R. B. House papers, 1916-1973.
Creator: House, R. B. (Robert Burton), 1892-
Collection number: 3581
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Abstract: Robert Burton House was executive secretary, 1926-1934, dean of administration, 1934-1945, and chancellor, 1945-1957, of the University of North Carolina, Chapel Hill campus; lecturer in the UNC English Department, 1957-1962; author; and public speaker. Correspondence, writings, and other materials chiefly relating to House’s administrative career at UNC. Much of the correspondence centers around administrative problems, especially budgetary issues. There are also letters in which House expressed his views on race relations, Communism in the 1950s, and other topics. Among the correspondents are Josephus Daniels, Harry Chase, William Umstead, singer Kate Smith, Francis O. Clarkson, R. D. W. Connor, Frank Porter Graham, Gordon Gray, Jonathan Daniels, Carl T. Durham, O. Max Gardner, Terry Sanford, Hardin Craig, and Louis R. Wilson. Also included are some family correspondence with House’s Thelma, Halifax County, N.C., relatives, and letters and other materials relating to House’s activities with the University United Methodist Church and to his harmonica playing at speeches and on television. Writings include numerous speeches, reviews, and radio addresses relating to UNC, to North Carolina history, and to House’s historical sketch of Sallie Drake Twitty. Pictures are chiefly photographs of House at official UNC functions.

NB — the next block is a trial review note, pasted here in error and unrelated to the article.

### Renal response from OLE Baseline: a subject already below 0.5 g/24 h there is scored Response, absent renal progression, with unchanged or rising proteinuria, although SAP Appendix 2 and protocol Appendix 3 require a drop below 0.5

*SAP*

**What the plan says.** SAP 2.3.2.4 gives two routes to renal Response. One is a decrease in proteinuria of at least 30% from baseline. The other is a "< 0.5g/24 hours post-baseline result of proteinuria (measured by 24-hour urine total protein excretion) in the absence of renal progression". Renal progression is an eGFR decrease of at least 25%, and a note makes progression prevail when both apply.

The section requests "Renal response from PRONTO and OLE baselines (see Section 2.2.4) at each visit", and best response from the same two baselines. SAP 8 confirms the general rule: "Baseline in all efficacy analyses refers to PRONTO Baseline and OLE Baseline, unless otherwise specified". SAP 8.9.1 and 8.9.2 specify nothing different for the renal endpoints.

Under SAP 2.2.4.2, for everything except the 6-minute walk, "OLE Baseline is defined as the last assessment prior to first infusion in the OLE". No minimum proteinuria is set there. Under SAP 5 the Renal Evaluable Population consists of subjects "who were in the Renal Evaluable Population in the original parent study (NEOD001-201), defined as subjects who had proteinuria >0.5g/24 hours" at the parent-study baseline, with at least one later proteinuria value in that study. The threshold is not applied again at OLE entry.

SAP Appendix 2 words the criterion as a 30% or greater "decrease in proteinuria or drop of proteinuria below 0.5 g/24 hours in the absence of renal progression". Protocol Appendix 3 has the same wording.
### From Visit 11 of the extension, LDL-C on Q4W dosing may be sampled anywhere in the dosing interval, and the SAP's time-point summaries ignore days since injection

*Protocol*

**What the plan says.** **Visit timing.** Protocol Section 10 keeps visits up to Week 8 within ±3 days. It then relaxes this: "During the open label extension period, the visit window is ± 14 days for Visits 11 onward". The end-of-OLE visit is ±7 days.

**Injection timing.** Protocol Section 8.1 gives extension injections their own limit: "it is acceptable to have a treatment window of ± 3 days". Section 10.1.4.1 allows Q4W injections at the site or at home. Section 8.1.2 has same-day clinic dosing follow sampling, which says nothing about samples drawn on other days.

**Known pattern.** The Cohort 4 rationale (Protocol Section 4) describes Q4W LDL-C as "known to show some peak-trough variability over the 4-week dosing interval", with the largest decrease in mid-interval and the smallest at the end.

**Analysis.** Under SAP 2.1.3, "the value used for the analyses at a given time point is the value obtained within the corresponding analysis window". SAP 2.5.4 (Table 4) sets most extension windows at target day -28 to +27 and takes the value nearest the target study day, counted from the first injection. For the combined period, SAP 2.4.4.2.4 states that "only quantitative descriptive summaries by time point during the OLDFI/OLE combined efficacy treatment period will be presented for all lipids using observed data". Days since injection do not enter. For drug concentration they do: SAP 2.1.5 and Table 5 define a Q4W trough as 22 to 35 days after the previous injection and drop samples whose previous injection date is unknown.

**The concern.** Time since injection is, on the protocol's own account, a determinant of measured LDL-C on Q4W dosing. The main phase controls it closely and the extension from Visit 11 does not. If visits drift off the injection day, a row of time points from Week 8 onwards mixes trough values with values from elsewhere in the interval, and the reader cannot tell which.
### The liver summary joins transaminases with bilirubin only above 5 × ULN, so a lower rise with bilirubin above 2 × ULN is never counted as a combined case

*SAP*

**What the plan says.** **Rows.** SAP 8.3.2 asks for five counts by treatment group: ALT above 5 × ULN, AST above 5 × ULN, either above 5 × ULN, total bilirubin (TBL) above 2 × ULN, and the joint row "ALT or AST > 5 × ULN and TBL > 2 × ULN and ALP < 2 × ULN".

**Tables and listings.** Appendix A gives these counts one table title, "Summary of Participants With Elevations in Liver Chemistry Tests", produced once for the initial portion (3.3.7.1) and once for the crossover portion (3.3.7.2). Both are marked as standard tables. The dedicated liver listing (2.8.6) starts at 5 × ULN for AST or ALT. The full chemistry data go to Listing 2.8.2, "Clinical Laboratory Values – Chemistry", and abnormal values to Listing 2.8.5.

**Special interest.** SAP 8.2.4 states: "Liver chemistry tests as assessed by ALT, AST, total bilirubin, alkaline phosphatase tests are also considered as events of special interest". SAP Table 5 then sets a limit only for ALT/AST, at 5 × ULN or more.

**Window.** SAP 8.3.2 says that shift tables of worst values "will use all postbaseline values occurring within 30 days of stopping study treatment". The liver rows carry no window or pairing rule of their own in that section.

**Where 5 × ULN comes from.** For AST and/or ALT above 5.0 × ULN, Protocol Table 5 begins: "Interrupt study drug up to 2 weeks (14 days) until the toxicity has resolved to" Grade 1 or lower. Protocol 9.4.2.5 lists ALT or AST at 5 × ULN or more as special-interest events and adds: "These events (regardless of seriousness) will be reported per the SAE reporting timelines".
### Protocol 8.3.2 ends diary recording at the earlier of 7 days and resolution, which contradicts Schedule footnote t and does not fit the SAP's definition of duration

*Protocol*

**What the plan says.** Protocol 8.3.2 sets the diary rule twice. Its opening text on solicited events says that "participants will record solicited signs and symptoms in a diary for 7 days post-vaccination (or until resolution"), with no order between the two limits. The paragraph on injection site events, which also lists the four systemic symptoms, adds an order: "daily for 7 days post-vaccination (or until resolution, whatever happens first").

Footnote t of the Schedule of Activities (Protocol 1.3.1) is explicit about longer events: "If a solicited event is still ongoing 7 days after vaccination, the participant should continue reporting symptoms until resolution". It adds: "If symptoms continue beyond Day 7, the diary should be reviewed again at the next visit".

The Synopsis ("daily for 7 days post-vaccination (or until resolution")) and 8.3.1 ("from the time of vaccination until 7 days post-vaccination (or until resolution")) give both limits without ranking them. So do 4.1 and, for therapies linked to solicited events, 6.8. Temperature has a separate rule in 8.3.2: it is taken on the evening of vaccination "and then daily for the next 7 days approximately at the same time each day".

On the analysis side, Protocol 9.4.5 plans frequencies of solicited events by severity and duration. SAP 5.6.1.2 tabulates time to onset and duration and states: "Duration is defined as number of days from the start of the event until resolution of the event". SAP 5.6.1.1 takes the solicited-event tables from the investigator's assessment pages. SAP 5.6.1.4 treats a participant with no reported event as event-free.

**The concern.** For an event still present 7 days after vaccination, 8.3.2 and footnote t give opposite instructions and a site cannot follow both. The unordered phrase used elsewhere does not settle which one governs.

Repository: Southern Historical Collection
Collection Highlights: Much of the correspondence concerns administrative problems, but letters also express House’s views on race relations. Included are House’s complaints to the Carolina Coach Company, North Carolina Corporation Commission, and the police chief of Durham, North Carolina, after he and his wife were offended by the presence of “a drunken Negro” while taking a bus trip from Durham to Chapel Hill in 1932 (Folders 6-7).
Also present is a letter dated 31 October 1951 in which House states “there is no immediate answer to the Negro situation. If the newspapers didn’t have to get up a story, there would be nothing sensational in the whole thing” (1951).